Throwback Thursday: When Boston’s Police Stopped Working
There’s always an intense public interest in what happens when police don’t do their work as they normally would, fueled in part by memories of events like the Boston Police Strike of 1919. Though union leaders for New York Police Department deny any organized work slowdown this month, for instance, statistics show that officers there have significantly diminished the number of citations and arrests they’re making. It’s an expression of their discontent following widespread protest against police and the murder of two plainclothes officers last month, but it falls way short of the actions taken by another police department nearly a century ago.
In 1919, Boston’s police officers did far more than stop issuing parking citations. They walked off the job following a dispute with government leaders over their right to unionize. The strike began at 5:45 p.m. on September 9, when nearly three quarters of the police failed to show up to work. That first night, there were reports of looting and unrest. The second night, a face off between troops rallied by the governor and rioters led to casualties. Businesses that feared looters posted guards and boarded up their windows. By the third day, Gov. Calvin Coolidge’s state guards had organized and been put in place, and peace largely prevailed for the rest of the strike.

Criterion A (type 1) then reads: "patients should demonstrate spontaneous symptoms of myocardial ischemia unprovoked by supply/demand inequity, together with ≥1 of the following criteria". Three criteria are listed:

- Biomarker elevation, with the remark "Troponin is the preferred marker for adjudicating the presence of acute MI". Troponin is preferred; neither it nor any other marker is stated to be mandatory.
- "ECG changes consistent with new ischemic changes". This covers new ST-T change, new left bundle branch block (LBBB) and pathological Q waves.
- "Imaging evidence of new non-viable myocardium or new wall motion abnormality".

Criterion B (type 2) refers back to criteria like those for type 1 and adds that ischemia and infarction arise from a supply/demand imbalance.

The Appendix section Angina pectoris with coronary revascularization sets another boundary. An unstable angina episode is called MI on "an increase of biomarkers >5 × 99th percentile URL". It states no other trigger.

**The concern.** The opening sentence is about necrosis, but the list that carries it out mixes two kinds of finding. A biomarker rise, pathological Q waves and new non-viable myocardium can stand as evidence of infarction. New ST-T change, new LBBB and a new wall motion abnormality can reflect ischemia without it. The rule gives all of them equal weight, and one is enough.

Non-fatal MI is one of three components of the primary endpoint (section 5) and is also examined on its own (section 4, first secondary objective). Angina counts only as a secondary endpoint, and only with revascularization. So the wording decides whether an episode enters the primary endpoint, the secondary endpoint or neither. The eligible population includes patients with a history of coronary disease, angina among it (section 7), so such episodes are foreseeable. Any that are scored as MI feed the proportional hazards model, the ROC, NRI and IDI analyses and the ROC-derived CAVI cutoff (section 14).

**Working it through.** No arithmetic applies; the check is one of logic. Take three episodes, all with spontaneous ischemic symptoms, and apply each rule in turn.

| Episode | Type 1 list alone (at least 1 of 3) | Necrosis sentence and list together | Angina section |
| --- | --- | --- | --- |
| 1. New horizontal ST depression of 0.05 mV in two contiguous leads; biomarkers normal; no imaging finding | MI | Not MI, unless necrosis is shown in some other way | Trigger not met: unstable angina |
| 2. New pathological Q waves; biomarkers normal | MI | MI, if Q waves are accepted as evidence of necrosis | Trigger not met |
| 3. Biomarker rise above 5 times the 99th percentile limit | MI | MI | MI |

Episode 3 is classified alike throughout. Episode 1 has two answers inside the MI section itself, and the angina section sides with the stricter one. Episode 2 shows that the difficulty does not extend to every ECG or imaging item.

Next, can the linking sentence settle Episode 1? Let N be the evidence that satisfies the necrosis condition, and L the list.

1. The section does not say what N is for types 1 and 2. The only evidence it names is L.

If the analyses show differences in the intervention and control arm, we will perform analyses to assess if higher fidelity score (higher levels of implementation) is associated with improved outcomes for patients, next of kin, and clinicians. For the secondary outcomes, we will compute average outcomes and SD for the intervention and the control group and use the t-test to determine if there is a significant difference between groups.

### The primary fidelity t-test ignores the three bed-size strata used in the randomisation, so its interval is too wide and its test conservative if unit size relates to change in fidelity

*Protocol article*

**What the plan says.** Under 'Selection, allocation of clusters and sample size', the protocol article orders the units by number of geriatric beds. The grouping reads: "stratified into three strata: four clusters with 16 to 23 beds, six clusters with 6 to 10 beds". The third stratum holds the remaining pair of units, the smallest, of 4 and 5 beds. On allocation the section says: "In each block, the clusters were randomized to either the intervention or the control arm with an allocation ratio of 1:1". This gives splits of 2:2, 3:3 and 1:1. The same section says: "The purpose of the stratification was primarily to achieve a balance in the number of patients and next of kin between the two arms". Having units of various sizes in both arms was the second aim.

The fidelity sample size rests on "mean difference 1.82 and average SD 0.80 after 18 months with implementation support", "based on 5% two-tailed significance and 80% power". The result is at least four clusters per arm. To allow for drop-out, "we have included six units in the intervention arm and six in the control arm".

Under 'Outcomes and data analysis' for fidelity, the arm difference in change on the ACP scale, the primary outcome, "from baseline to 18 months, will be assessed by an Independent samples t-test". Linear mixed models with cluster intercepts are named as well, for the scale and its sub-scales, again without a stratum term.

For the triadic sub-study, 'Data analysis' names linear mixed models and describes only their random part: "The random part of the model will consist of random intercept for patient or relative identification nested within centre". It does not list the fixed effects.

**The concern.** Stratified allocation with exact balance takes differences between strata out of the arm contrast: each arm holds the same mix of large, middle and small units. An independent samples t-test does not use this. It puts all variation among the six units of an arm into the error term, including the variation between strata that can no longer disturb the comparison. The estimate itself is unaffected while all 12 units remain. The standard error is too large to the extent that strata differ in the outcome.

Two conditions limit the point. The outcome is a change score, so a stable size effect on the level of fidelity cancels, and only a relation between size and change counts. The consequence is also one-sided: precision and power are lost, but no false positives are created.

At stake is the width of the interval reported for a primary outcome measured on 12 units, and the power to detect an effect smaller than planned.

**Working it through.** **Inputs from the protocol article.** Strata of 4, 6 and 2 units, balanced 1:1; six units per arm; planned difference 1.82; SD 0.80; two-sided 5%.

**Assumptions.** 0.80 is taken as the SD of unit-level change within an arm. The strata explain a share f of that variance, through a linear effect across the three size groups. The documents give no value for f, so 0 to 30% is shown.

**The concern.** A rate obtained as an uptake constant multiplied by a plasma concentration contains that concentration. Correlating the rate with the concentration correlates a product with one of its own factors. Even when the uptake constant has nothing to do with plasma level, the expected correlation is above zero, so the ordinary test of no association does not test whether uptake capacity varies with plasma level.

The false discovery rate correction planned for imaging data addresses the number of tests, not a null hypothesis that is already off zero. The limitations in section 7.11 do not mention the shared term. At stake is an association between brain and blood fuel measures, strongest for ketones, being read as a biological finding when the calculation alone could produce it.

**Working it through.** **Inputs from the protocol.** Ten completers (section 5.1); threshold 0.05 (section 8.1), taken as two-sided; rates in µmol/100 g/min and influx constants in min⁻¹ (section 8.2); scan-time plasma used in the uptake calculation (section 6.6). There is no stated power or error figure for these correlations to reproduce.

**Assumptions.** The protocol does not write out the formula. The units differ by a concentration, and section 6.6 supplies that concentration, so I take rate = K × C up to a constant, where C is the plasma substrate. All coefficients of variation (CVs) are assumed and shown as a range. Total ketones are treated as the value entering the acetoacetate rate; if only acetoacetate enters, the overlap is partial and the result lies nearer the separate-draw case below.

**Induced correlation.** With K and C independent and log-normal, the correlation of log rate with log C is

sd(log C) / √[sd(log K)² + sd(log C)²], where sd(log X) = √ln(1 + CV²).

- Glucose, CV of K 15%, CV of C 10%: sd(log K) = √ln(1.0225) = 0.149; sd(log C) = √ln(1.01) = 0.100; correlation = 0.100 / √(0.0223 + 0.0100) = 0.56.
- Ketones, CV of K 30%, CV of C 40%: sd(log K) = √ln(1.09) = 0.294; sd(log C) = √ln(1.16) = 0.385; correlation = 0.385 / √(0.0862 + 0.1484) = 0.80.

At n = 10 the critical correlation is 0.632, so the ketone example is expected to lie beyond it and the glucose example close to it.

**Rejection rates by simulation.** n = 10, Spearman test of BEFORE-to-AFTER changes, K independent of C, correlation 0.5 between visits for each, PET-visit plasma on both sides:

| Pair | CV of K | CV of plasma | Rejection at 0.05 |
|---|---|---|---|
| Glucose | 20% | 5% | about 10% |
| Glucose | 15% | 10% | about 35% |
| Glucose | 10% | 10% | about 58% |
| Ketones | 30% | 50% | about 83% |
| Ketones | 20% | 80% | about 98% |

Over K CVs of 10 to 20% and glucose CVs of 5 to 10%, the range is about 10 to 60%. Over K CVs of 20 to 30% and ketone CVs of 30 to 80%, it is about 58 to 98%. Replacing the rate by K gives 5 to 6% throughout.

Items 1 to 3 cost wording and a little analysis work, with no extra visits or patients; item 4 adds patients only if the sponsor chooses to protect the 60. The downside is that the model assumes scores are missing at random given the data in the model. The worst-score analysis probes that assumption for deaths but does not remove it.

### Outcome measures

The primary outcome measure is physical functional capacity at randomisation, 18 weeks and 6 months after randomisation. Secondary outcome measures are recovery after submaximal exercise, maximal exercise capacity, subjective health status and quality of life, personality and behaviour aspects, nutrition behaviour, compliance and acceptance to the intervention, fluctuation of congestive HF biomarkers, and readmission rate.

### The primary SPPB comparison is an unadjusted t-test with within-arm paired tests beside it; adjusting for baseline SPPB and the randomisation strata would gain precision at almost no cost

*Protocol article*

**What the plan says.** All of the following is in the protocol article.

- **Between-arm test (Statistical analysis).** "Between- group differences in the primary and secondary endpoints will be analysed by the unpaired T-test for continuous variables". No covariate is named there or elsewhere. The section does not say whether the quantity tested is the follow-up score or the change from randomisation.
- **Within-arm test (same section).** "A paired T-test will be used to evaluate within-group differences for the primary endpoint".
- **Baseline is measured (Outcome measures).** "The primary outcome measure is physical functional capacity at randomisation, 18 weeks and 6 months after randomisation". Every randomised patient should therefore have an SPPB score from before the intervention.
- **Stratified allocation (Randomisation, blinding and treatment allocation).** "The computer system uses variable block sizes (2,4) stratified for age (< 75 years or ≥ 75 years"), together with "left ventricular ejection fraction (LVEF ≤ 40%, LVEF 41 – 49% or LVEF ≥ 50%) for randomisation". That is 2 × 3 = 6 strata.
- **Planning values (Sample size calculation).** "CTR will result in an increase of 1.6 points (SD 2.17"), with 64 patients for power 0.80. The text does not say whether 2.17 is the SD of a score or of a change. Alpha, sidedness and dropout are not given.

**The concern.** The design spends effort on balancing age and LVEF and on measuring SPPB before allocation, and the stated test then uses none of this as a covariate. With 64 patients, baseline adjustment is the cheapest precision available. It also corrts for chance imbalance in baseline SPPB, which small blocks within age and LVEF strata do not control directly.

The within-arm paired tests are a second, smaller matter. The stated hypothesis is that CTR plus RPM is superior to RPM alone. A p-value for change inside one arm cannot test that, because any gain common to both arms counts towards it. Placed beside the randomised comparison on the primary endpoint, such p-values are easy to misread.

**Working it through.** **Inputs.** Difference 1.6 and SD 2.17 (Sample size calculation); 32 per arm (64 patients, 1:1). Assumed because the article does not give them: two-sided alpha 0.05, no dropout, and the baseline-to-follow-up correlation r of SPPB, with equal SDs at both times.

National opinion did not back the strikers. Newspaper editorials accused them of communism. Reports of violence were wildly exaggerated. Gov. Coolidge, who took a hard line, came out of the whole thing a winner. His actions fueled his successful rise to the presidency. The police who struck, meanwhile, were replaced, and not allowed to rejoin the department until over a decade later. Police did not try to organize again until World War II. Indeed, while they are unionized today, police are still banned from striking in this country, in large part because of events like the Boston strike.